Unexpectedly Difficult Joy

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Image credit: pixabay.com

Sometimes, late at night, the soft whisper of feet on the floor gently pulls me from sleep as one of the children appears by my bed, groggy, disoriented, and asking to climb in.  I silently lift the covers and shift slightly to allow a warm, tiny body to curl up next to mine.  Wrapping my arms around the little person next to me, I feel their heart beating wildly in their chest.  I wait for it to slow, for their breathing to deepen, and then I relax knowing that whatever inner storm that woke them has passed.  Together we fall slowly and softly to sleep, drifting into dreams that swirl contentedly between us.

The sweetness of the moment is almost enough to make up for the inevitable hour when I wake up to find a foot pressed up against my cheek, followed by flailing arms, a puddle of drool, and missing sheets.

This pretty much sums up what parenting small children is like.  Heartbreakingly beautiful moments followed by pain, confusion, mess and exhaustion.  One giant ball of unexpectedly difficult joy.

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Originally posted on March 31, 2016 by Motherhood Made Me Do It

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Award Winning Moments

Ever notice how when one (or more) of your kids is acting up, the other siblings suddenly start polishing their halos in an effort to win that much coveted “Kid of the Moment” smile from mom?

Like tonight, for example, when Emma was lying in bed screaming for water, and Isaac was sprawled helplessly across his bed pleading for me to tuck him in again (because he had gotten out of bed after the first time I tucked him in, and now the covers had turned to lead, and he was undoubtedly going to freeze to death overnight).  Meanwhile, Gabriel was smiling sweetly up at me from his pillow, quietly boasting about how he had gotten his own water, tucked himself back in, and then “Farted, but kept it under the covers so the room wouldn’t smell.”

The “Kid of the Moment” smile from Mom was well earned by Gabriel tonight, my friends.  The other kids got the “Oops!  The Kids Pushed Mom Too Far, And Now She’s Got Those Batshit Crazy Eyes Again!” consolation prize.

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Originally published on March 4, 2016 by Motherhood Made Me Do It

The Moments That Seem Like Nothing, But Mean Everything

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Image Credit: pixabay.com

I am up early every day during the week just so I have time to sip my coffee quietly on the couch and watch as the sun rinses the last bits of night from the morning sky.  It is one of my favourite times of the day.  This also happens to be my younger sons’ favourite time of the day, but for a different reason.  About ten minutes into my coffee I will inevitably hear the soft shuffle of feet across the floorboards above, followed by the muffled tumble of footsteps on the stairs.  Seconds later my beautiful, sweet boy will appear in the living room, sleep still clinging to his eyes.  With ruffled hair and a drowsy smile he will climb awkwardly onto the couch in order to fold his warm, sleepy body into mine.  I will rest my head on top of his, and time will stop while we sit, often in silence, and drink in the sweetness of the moment.  This is my daily reminder to breathe, to be present and to love the quiet in-between moments that may seem like nothing, but mean absolutely everything.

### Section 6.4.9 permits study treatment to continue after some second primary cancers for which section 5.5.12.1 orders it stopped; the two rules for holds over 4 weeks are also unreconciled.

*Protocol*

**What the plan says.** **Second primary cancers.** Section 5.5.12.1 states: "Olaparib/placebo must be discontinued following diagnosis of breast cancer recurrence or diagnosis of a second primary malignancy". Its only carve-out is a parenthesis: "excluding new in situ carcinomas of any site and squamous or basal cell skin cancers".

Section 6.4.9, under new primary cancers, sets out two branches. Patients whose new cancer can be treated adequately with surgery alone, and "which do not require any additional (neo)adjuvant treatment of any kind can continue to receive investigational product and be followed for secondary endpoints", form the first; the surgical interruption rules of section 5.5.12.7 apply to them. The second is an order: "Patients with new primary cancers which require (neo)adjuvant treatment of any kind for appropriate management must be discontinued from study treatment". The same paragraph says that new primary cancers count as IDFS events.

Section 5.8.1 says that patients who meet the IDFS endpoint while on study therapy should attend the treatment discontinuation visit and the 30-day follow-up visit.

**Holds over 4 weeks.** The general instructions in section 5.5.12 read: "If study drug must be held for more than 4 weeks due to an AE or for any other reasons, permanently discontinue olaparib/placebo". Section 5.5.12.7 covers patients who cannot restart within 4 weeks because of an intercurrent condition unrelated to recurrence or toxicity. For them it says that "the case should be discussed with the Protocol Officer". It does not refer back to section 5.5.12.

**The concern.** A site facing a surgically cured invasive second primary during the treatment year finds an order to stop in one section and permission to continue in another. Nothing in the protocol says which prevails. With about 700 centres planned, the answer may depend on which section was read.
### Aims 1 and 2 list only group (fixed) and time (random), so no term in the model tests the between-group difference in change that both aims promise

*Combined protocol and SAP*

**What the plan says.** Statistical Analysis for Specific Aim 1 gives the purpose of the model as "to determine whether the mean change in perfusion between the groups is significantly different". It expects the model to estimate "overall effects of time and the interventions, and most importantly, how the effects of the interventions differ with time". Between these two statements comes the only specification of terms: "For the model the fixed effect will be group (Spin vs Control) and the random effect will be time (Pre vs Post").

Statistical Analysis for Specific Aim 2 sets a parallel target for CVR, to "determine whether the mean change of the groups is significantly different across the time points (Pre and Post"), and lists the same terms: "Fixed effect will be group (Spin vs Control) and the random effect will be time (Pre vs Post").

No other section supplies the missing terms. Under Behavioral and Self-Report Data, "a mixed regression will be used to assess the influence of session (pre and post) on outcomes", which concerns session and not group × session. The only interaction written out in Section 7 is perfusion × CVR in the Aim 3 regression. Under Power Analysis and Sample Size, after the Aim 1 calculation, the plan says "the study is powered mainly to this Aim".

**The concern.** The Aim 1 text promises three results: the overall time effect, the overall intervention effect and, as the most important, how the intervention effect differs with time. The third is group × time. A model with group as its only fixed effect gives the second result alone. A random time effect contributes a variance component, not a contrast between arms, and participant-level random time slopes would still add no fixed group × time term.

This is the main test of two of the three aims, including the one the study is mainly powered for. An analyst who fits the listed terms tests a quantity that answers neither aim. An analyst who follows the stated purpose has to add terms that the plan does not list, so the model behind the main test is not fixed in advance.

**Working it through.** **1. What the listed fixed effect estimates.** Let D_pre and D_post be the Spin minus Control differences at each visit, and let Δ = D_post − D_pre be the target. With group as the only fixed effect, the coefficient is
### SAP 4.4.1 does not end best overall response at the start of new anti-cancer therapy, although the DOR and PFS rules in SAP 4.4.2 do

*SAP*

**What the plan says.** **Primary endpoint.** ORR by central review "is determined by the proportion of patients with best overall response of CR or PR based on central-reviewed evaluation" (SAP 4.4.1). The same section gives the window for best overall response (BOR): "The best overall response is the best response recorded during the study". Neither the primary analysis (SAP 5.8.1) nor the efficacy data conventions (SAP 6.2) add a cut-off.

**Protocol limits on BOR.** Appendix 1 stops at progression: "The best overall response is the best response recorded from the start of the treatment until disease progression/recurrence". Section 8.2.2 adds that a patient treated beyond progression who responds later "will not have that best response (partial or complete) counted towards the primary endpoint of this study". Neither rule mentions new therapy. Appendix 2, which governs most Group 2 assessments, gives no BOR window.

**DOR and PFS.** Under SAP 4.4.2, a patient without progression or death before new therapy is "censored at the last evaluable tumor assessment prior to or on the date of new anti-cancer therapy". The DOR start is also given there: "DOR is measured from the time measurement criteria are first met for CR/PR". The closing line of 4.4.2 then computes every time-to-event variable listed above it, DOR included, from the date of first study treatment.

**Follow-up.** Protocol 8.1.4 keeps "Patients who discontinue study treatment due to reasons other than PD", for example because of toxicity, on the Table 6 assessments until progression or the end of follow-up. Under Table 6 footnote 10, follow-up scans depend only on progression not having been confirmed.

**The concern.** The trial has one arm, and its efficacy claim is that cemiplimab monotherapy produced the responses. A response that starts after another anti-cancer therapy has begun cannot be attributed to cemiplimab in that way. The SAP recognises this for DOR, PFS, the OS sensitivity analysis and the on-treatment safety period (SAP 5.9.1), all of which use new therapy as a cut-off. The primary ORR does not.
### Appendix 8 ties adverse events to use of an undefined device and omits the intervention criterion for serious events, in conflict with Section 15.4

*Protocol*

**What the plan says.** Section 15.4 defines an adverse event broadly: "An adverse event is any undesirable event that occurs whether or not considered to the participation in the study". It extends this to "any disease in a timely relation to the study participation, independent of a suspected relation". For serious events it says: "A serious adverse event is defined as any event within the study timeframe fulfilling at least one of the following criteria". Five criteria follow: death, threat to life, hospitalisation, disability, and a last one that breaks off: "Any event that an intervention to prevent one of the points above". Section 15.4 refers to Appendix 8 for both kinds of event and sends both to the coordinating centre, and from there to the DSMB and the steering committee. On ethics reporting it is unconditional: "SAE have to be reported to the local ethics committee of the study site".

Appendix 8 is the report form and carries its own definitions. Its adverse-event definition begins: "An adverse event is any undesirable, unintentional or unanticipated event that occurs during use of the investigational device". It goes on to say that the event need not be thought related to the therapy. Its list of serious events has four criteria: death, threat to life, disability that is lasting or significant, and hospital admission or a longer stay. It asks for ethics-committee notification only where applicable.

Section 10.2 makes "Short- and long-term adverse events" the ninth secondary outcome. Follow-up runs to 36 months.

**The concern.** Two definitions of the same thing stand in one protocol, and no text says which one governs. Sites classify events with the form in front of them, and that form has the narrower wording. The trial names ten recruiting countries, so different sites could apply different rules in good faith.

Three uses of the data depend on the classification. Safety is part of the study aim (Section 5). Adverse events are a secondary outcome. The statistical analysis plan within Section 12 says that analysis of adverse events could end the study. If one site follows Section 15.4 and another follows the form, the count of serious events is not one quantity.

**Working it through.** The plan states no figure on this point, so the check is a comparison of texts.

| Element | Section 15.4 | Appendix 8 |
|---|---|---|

Like A Chihuahua Hopped Up On Speed, Ready To Start The Day

You know that feeling when you get out of bed in the morning and your foot has fallen asleep?  You stand up without realizing that it has gone numb, then you stagger around like a disoriented zombie, clutching at chairs and walls just trying to propel yourself forward.  Then the tingle starts; slow at first, a soft hint of a tickle.  You think you can handle it, so you roll your ankle and tap your foot, a challenge of sorts.  But then it happens.  A thousand tiny pin pricks of misery suddenly descend upon your foot, and you lose all control over your senses.  You hold your breath, roll your eyes and flap your hands to hurry the pain along.  Then you take tentative steps, boldly pushing back against the ridiculousness of it all until finally you are free enough to run wildly, like a Chihuahua hopped up on speed, ready to start the day.

Now that school has started again, this pretty much describes my daily morning struggle as the parent in charge of getting all three children to school in one piece, all the while maintaining the illusion of being a respectable, responsible adult along the way.  It isn’t pretty, friends.